If you’ve yet to be convinced that gut health is important, you’re in the right place. These days it seems like almost everyone is talking about it, whether it’s friends, the news, people you follow on social media, and so on. Or maybe you do know that gut health is important, but you’re confused by conflicting recommendations and articles and advice and just don’t know who to listen to.
We all know that we need to eat food to survive and that the gut, GI tract, GI system, however you want to refer to it (more on this here), is responsible for dealing with said food. However, it’s a much more complicated system than previously thought. It may seem trendy now (looking at you, probiotics and fermented foods), but it’s much more than a trend.
Welcome to our gut health series. Follow along to dive into this topic to help make it a little less complicated.
Probiotics vs. Prebiotics: What are they?
Probiotics, and their up-and-coming counterparts, prebiotics, might be more than a trend.
“In human intestines, there are many strains of two main species of friendly bacteria, Lactobacillus and Bifidobacterium,” according to Dr. Gail Cresci, Ph.D., RD from the Cleveland Clinic. Probiotics and prebiotics both play supporting roles to those two main species in their own unique way.
Probiotics are, simply put, live microorganisms, or more simply put, the good guys. They have various and varying health benefits and some adverse effects, depending on who you talk to or which website you read.
The benefits range from the treatment of diarrhea to aiding digestion. But more on that, and the potential harm, later.
On the other hand, prebiotics are essentially food for the good bacteria that live in our gut. And lucky for them, they’re able to consume this food because the human body cannot digest it (certain fibers and resistant starches).
Do we need them?
While we don’t need probiotics or prebiotics like we need essential vitamins like Vitamin A or Vitamin B12, it’s worth considering the benefits they offer to determine whether they are necessary for you.
But since prebiotics are food for the good bacteria in our gut, and this food is (primarily) fiber, which is kind of a big deal, it’s probably safe to say that yes, we do need some prebiotics in our diet.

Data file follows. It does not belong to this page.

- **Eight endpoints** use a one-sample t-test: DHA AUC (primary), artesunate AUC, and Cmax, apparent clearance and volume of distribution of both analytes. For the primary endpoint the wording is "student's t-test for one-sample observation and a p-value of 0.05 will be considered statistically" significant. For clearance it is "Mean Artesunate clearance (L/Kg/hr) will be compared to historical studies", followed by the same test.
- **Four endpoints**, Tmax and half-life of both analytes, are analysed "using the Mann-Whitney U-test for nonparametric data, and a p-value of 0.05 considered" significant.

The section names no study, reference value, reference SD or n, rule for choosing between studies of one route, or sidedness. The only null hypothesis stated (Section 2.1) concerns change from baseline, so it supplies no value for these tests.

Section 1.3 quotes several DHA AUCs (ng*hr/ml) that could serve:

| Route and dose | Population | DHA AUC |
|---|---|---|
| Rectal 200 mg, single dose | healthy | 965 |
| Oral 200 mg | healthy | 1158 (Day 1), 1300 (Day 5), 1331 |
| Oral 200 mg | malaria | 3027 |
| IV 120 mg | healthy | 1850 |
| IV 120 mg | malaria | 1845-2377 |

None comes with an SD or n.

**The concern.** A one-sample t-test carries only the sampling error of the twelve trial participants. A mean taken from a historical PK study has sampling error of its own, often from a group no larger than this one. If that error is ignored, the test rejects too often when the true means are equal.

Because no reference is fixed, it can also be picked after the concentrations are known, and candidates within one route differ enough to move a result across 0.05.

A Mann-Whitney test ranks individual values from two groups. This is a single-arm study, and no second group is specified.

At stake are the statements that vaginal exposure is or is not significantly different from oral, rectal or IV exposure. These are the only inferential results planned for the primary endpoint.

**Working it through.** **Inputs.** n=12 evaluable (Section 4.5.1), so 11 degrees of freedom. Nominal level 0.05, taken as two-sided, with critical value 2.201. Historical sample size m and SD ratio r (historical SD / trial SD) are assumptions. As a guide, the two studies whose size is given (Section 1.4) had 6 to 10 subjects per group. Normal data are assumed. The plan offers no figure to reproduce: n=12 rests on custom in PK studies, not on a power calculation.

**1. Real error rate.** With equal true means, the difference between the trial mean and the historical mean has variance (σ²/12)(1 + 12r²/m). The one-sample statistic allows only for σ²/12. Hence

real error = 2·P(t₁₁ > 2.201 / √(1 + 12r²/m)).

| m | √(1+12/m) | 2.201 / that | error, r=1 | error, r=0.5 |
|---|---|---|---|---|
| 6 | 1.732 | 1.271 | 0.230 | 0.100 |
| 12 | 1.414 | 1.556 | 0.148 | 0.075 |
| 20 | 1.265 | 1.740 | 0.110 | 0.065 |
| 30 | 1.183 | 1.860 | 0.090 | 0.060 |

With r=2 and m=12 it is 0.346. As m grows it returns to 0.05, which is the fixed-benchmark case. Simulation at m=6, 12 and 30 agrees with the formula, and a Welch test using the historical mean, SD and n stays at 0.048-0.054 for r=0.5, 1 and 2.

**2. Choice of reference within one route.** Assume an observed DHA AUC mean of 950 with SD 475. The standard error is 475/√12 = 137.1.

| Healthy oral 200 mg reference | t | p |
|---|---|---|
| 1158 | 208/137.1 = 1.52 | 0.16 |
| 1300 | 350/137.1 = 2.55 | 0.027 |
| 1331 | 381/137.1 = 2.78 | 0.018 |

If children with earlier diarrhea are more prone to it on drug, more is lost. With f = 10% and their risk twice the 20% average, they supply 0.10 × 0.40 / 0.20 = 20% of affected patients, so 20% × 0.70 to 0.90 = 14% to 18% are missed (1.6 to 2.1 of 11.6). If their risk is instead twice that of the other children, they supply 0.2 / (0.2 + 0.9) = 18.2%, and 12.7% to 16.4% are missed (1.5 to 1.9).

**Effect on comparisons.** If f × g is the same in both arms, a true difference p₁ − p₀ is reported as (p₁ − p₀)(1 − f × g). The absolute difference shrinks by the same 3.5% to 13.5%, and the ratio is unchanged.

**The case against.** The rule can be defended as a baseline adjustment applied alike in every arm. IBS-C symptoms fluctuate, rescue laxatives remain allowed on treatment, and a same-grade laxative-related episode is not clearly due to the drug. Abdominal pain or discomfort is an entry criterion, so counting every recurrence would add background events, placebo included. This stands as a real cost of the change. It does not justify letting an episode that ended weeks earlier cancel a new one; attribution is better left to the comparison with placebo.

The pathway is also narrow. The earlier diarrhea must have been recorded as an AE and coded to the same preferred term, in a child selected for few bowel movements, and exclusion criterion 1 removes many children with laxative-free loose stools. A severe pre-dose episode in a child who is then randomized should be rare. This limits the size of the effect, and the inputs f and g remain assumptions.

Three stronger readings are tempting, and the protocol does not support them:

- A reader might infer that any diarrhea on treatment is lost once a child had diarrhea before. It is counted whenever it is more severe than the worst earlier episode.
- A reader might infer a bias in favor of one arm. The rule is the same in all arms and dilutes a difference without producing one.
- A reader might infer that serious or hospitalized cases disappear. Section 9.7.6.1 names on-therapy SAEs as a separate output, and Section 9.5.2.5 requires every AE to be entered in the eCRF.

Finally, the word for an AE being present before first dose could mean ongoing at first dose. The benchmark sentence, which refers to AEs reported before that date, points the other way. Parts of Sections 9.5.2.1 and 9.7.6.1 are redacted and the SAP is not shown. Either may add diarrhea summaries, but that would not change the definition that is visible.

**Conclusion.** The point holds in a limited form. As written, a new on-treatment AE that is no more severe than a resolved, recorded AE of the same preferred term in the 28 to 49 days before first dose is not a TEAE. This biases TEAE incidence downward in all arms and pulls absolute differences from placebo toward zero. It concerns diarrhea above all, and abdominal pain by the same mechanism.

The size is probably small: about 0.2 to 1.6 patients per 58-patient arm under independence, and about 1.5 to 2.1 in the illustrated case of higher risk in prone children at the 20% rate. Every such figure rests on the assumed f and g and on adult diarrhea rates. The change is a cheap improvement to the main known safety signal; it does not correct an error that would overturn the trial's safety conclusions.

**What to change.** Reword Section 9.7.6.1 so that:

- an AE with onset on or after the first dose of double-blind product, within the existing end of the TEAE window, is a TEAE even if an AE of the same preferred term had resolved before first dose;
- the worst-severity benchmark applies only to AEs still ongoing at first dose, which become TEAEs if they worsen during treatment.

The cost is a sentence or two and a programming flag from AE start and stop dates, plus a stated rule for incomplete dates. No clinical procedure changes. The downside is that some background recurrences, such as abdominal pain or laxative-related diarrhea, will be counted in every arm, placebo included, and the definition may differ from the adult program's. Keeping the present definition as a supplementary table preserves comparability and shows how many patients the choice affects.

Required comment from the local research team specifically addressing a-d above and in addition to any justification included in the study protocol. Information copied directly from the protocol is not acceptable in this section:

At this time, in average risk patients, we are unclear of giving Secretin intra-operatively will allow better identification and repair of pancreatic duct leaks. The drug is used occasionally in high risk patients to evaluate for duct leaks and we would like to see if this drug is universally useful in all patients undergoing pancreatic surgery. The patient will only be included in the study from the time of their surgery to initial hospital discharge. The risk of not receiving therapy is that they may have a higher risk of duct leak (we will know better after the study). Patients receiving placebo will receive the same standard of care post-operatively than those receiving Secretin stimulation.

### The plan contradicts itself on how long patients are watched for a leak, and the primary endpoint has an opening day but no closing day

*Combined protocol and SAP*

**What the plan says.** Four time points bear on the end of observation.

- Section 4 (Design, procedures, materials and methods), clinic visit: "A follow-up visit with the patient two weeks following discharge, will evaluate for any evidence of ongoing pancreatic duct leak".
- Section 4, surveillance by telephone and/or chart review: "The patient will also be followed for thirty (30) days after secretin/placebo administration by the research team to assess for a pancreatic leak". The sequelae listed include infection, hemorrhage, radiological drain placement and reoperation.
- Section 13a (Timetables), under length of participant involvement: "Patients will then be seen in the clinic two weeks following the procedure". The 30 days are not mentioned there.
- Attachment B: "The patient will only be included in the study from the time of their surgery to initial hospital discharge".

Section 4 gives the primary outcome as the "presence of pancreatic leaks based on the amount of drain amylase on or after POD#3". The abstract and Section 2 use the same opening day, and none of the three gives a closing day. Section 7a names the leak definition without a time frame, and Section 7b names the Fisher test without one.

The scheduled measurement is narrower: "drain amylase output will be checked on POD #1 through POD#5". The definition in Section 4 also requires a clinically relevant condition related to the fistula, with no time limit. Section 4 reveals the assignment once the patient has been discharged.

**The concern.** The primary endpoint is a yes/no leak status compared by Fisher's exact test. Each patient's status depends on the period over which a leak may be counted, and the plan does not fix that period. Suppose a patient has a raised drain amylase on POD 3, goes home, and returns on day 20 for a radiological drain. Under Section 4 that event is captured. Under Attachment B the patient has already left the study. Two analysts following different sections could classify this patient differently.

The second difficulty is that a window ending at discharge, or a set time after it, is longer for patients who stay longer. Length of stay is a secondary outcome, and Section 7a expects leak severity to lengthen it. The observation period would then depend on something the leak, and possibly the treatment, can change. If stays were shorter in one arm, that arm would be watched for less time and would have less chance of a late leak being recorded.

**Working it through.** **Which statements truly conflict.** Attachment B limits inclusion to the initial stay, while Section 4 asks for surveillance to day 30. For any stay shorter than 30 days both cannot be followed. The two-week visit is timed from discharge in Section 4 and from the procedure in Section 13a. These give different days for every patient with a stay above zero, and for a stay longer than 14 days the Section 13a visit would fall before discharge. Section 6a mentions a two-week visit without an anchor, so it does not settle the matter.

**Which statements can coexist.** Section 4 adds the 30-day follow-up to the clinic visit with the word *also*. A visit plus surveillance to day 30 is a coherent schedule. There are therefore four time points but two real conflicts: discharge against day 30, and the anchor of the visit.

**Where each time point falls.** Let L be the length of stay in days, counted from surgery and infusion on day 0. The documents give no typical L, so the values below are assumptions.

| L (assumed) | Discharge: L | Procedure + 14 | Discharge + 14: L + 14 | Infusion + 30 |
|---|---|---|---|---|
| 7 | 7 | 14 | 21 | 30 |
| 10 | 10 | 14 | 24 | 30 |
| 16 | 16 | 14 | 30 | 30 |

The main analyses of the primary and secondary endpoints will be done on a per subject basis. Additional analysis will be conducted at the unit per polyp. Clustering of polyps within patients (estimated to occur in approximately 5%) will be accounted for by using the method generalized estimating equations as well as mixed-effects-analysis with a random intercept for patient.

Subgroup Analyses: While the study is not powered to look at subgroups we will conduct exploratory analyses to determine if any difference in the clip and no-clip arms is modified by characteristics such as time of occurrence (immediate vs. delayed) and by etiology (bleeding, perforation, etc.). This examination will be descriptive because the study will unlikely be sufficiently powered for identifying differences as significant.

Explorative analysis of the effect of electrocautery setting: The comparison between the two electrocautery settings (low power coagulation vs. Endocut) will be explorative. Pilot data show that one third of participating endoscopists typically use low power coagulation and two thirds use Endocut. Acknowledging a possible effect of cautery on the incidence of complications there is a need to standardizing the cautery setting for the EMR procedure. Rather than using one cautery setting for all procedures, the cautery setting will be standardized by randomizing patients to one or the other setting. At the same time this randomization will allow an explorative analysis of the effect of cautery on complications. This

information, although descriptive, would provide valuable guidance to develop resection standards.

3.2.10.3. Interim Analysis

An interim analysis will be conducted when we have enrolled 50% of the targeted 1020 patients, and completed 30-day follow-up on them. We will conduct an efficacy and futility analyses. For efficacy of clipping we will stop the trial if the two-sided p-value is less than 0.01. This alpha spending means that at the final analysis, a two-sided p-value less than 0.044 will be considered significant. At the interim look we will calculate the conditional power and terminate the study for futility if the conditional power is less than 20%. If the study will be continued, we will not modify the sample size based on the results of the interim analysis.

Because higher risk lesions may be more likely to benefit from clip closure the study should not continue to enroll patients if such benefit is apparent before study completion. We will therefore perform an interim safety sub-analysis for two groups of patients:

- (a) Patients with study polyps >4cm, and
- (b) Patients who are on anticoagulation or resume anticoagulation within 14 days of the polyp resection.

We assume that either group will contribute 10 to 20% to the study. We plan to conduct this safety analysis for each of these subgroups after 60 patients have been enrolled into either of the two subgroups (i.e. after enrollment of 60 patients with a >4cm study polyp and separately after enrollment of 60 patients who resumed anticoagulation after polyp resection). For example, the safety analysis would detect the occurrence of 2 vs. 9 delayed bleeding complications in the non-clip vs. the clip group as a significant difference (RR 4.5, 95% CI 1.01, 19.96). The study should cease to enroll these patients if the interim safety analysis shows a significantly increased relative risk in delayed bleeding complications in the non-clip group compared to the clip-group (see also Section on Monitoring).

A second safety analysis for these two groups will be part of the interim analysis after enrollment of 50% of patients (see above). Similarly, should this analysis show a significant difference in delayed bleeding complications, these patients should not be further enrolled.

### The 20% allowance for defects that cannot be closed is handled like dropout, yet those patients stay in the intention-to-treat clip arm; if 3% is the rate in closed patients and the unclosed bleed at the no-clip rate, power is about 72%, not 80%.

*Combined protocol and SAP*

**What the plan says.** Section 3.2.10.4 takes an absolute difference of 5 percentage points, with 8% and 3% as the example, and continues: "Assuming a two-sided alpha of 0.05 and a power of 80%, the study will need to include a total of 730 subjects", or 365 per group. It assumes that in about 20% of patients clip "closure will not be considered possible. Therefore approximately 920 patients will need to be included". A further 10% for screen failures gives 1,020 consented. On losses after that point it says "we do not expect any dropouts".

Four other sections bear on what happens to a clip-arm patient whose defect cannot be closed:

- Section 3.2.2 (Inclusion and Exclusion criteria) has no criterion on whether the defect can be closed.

(If you’re asking yourself why you should care about the bacteria in your gut, check out the first post in our Gut Health Series here.)
Depending on your diet, you may already be consuming sufficient amounts of prebiotics to keep those good gut bacteria happy. However, maybe you’re one of the 97% of Americans who don’t consume enough fiber in their diet, or perhaps you have a chronic disease or have an altered immune system that limits the number of good bacteria in your gut.
The bottom line, we need to keep the good guys in our gut happy. Because if they’re not happy, then neither are we. The level of “need” will vary among individuals.
And hey, it doesn’t have to be all or nothing. If you’re unsure whether to add more pro- or prebiotics into your diet, consider starting small. A gradual increase may even help your body to adjust better. You could also consider one of the lower-dose probiotic options on the market (you can find our low-dose Probiotic Blend here).
Are they harmful?
The dose makes the poison, whether it’s a glass of wine versus an entire bottle or a small handful of chips versus a family-sized bag. You know the difference.
Let’s take yogurt as another example. If you’re not a regular yogurt eater (this goes for both vegan and non-vegan yogurts), and you decide to have a serving (or more) of yogurt, you may find yourself running to the bathroom. This is likely because your body needs time to adjust.
Other potential side effects when adding more probiotics into your diet may include (but are not limited to) mild stomach upset, gas, and bloating.
Similarly, suppose you’re used to eating the Standard American Diet (which is very low in fiber) and start consuming more fiber in the form of whole plant foods. In that case, you may also experience some gas and bloating while your body adapts.
A note about kombucha: The fermented tea that (likely) first originated in China has been taking up shelf space in health food stores (and restaurant menus) in recent years. And while companies and the Internet go on and on about their health claims, there are limited studies supporting such claims. However, there are cases reporting severe and even fatal metabolic acidosis after kombucha consumption (as mentioned in this video).
Fermented foods like miso and tempeh, on the other hand, don’t raise similar red flags.
So, while most people may consume kombucha without any negative consequences, it might make sense to avoid or limit consumption until there are more studies supporting positive effects than negative.
Other possible side effects of probiotics include headaches, allergy symptoms, allergic reactions (due to ingredients in the probiotic - food or supplement), and infections in those who are susceptible or immunocompromised (though this is rare).
Bottom line, for the majority of healthy individuals, probiotics are generally considered to be safe. And since prebiotics are most likely consumed in the form of whole plant foods, they’re as safe as any other food you may consume, taking allergies and medical conditions (and medications) into account.